Longer term planning as a result of strong 25-year strategic direction statements and the changes to the Periodic Review process outlined above, would also lead to more energy efficient solutions to the requirements of increasing water quality. So, EIC members believe the guidance should require Ofwat to demand that companies plan for the most energy-efficient solutions over time frames longer than the current five-year Periodic Review cycle.
Supply – demand balance:
In the future, the balance between supply and demand of water will be put under increasing stress. Summer rain in the UK is predicted to decrease. And population is predicted to increase in the South-east, which experiences the lowest levels of rainfall. EIC welcomes the focus in the guidance on water companies’ responsibility to increase water efficiency in domestic buildings and in the non-domestic sector. And it welcomes the guidance on reductions in leakage rates to combat water shortages.
Surface water flooding:
The UK faces significant challenges from increasing levels of flooding. Sustainable urban drainage systems (SUDS) offer advantages over traditional drainage methods to reduce flood flows; improve water quality; and provide environmental benefits. SUDS seek to reduce surface water run-off and improve urban water quality by mimicking natural processes such as infiltration and attenuation through vegetation and wetlands.
Use of these systems has been promoted in national and local planning policy and guidance on their design has been available for several years. Nevertheless, implementation of these techniques has been much lower than expected and they are far from being accepted as standard practice in designing surface water drainage systems.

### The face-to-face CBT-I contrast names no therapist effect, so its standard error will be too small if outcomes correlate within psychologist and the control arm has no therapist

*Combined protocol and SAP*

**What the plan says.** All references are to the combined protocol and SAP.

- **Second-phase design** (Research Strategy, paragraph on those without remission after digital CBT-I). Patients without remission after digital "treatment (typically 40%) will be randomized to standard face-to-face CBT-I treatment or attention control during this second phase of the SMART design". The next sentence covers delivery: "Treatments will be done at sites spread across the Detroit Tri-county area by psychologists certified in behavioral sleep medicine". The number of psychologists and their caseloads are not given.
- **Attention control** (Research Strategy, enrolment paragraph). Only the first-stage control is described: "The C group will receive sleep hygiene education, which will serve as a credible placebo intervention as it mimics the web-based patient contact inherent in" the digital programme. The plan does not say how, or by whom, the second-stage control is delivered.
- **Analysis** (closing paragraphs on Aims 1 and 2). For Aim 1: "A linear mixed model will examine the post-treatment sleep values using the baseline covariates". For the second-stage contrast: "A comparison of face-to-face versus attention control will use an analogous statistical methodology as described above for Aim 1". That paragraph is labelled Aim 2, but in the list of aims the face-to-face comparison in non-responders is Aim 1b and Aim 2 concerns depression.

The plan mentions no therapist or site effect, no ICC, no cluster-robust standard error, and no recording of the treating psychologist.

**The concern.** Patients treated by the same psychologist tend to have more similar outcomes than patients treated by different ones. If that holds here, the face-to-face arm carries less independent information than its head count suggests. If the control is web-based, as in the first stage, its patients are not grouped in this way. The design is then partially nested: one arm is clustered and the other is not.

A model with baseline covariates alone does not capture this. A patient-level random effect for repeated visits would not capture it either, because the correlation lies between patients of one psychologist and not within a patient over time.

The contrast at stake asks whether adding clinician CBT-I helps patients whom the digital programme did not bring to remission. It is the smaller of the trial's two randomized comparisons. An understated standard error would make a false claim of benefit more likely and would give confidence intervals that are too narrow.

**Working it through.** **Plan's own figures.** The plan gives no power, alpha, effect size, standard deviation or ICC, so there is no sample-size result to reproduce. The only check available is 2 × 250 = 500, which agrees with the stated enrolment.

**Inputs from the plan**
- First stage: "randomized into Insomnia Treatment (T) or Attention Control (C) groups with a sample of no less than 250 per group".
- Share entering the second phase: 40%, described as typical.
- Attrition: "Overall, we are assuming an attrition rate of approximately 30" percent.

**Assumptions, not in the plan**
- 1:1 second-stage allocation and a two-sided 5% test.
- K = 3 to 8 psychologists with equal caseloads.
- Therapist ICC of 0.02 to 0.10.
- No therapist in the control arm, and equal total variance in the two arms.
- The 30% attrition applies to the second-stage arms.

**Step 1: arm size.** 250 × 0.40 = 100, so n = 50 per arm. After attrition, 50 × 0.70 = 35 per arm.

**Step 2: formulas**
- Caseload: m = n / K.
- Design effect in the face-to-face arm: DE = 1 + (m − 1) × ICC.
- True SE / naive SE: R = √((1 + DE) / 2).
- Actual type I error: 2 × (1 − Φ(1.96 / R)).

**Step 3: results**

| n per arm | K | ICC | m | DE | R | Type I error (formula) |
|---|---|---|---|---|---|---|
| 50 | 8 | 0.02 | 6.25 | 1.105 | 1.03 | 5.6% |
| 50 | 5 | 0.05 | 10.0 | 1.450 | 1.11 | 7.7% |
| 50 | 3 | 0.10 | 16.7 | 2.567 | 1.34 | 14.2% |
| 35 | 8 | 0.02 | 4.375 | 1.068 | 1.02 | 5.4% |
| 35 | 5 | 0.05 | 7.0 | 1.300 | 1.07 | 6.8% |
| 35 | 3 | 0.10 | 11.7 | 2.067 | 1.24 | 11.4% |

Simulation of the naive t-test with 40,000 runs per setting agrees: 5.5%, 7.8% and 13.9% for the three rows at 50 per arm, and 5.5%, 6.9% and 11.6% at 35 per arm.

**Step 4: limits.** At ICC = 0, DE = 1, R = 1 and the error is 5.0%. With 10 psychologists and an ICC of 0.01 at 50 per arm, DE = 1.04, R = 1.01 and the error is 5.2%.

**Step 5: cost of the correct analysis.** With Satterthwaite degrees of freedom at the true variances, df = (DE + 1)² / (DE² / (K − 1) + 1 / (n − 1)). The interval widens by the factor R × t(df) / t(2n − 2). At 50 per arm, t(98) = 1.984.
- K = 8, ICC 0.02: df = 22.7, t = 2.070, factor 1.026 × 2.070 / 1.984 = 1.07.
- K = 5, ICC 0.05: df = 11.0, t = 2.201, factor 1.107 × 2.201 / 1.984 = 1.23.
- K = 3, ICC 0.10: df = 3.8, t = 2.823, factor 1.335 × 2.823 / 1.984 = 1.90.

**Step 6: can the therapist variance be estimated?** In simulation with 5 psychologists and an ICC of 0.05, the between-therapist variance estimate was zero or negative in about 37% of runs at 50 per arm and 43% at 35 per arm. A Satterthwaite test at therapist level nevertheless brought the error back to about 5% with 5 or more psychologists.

The EIC’s Water Pollution Control Working Group has recently investigated why this is so, and what needs to be done to remedy the position.
The group found that the main problems revolved around administrative and institutional issues rather than technical ones. In particular, the issue of adoption, by which a drainage authority agrees to accept a new system and maintain it as part of the surface water drainage network, forms a real barrier to the widespread use of SUDS.
The government’s Water Strategy presents an opportunity to change the approach to urban drainage. And EIC welcomes the direction that Ofwat should encourage companies to engage with local authorities over planning for surface water management and SUDS, which should facilitate a greater level of uptake of them.
Resilience to natural hazards:
EIC welcomes the fact that Ofwat will ensure that water companies take action to protect their assets from potential climate change effects such as increased incidence of flooding. The use of a risk-based approach to this potential problem is particularly welcomed.
EIC members believe that catchment-based regulatory approaches should be adopted to ensure environmental benefits are maximised within each river basin in line with the requirements of the Water Framework Directive. EIC particularly supports the principle that Ofwat should support water companies who wish to adopt innovative approaches to improving water quality. Allowing companies to carry out research in these areas to identify the best approach to take would also be beneficial. n
Merlin Hyman is EIC director.